Act this autumn to beat the winter feed gap

The Northern Tablelands experiences distinct seasonal patterns, with winter and early spring often posing the greatest challenge in meeting the feed demand of livestock. During this period, lower temperatures and reduced sunlight hours can lead to slower pasture growth rates.

Livestock producers should begin implementing strategies now to alleviate the winter feed gap, including rotating livestock through pastures and resting pastures during the winter and early spring, adjusting stocking rates based on available feed, growing winter forage crops and supplementary feeding.

Max Newsome, Senior Land Services Officer said that the producers who are the most successful during feed gaps are those who put solid plans in place outlining trigger points for when stocking rates will be adjusted based on available feed and water.

“Given the sporadic nature of 2023-2024 summer rainfall and low surface water levels, proactive water management is essential this winter. Installing efficient watering systems and capturing rainfall can help, but producers need to make sure they monitor water levels closely and consider selling or agisting livestock if it becomes necessary”, he said. “Remember that a lactating cow requires 40-100 litres of water a day”.

Implementing a pasture rotation system can help optimise available forage, in both green and dry pastures. Resting pastures during the winter and early spring months can encourage quick spring regrowth when moisture, temperature and sunlight allows.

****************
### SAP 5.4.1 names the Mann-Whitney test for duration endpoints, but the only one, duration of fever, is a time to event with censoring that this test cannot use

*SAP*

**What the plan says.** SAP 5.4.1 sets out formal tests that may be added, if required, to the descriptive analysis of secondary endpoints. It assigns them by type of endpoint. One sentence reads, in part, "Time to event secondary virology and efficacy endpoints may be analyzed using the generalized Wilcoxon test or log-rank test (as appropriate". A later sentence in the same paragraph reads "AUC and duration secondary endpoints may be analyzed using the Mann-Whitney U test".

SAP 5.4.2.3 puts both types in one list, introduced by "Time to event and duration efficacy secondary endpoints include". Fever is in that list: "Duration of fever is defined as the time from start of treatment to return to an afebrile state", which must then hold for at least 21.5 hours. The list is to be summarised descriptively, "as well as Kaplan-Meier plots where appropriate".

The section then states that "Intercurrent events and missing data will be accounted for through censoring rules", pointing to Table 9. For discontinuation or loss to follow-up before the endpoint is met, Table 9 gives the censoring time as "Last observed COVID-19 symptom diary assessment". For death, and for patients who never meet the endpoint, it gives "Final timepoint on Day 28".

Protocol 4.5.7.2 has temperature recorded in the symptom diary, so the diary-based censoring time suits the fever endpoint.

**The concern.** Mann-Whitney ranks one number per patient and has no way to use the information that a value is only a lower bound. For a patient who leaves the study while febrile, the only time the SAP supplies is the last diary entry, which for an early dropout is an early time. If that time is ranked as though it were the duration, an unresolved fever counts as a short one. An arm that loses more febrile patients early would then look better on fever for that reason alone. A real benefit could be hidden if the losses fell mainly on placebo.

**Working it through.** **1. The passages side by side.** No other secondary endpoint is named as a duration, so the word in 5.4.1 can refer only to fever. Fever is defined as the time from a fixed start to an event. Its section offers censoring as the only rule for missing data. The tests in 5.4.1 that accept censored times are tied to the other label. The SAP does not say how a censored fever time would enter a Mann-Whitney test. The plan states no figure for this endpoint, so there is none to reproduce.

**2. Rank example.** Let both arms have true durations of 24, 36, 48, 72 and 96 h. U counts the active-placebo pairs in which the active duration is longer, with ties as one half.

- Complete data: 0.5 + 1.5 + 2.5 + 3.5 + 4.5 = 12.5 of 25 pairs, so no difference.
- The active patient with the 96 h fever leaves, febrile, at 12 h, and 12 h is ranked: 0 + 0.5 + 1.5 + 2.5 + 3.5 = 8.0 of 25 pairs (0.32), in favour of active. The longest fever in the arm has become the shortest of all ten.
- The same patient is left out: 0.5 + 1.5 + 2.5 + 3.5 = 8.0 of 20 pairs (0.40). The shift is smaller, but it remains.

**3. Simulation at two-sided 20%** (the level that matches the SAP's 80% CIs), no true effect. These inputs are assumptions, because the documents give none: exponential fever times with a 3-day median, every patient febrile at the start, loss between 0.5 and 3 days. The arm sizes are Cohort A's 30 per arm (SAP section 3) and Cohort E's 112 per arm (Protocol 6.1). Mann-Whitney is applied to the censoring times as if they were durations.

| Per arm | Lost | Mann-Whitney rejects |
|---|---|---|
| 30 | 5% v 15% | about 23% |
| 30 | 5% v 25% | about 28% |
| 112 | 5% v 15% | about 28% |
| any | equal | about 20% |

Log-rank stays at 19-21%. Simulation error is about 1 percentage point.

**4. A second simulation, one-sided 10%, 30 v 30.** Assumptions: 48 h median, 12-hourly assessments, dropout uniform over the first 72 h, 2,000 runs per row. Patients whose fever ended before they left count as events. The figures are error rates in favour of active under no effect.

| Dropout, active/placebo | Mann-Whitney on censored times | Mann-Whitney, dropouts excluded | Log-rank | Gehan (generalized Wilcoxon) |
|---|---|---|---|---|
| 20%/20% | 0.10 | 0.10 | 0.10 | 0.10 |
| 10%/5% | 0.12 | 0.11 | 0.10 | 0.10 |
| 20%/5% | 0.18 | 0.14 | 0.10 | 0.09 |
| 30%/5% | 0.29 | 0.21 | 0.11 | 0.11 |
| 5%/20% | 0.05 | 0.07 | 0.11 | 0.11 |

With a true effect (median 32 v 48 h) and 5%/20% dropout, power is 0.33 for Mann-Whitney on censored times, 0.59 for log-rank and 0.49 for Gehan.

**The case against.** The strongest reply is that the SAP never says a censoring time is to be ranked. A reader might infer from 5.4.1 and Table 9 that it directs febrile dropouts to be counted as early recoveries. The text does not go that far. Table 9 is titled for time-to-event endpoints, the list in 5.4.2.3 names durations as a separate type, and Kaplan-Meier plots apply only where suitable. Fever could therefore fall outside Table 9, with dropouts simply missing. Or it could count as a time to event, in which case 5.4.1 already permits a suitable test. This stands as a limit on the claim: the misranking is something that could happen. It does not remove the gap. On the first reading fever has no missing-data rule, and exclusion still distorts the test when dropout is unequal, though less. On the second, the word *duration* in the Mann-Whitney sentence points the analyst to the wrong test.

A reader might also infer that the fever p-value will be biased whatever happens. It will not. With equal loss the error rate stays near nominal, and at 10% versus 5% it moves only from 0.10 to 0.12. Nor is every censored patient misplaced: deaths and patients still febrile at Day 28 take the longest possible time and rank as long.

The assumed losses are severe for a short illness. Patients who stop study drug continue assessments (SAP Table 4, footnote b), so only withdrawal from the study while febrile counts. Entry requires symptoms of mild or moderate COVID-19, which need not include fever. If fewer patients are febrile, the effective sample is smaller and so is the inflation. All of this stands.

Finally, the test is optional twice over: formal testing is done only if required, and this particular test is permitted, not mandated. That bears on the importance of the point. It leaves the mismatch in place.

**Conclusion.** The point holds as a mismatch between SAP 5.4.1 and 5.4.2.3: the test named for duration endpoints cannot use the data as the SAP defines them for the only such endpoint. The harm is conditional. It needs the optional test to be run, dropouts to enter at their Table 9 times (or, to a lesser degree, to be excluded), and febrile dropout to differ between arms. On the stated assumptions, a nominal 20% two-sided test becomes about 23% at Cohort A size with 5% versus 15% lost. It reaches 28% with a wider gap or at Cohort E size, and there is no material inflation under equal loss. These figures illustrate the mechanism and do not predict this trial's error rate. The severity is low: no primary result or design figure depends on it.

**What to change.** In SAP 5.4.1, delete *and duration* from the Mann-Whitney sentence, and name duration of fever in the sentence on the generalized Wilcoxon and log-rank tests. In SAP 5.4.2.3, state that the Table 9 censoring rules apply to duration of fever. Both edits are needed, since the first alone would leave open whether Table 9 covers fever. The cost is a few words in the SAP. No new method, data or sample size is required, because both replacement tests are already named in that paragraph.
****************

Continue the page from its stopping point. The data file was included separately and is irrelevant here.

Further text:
The popularity of mixed winter fodder crops is on the rise in the Northern Tablelands. Planting of crops such as brassicas, rye, oats and clovers, which offer a diverse range of nutrients for livestock should allow for sufficient growth before the onset of winter. Soil testing to determine nutrient levels and pH, appropriate fertiliser and adequate weed control measures will all contribute to the success of the forage crops.

Supplementary feeding plays a crucial role in addressing the nutritional deficiencies that often accompany the winter feed gap. Producers should closely monitor body condition scores and collaborate with veterinarians and nutritionists to fine-tune feeding programs to support optimal reproductive performance and calf growth. In addition to traditional options such as hay and silage, livestock producers can explore the benefits of incorporating protein meals and non-protein nitrogen (NPN) into their feeding strategies.

Protein meals derived from sources like soybean meal, canola meal, or cottonseed can be added to the feed to enhance its protein content, supporting muscle development, reproduction, and overall herd health. NPN supplements, such as urea, can also be a cost-effective way to boost the protein content of low-quality forages.

“It is essential to carefully manage NPN levels to avoid toxicity, and supplementation should be paired with high-energy feeds, said Mr Newsome. “LLS Livestock Officers and nutritionists can help producers develop feeding plans that balance feed requirements for optimal health and productivity.”

By implementing planned strategies, livestock producers can minimize the impact of the seasonal challenges, ensuring the health and productivity of their herds throughout the winter and into early spring. Regular monitoring of livestock condition, pasture growth, nutritional requirements of both, and weather patterns will empower producers to make informed decisions and successfully manage the winter feed gap.

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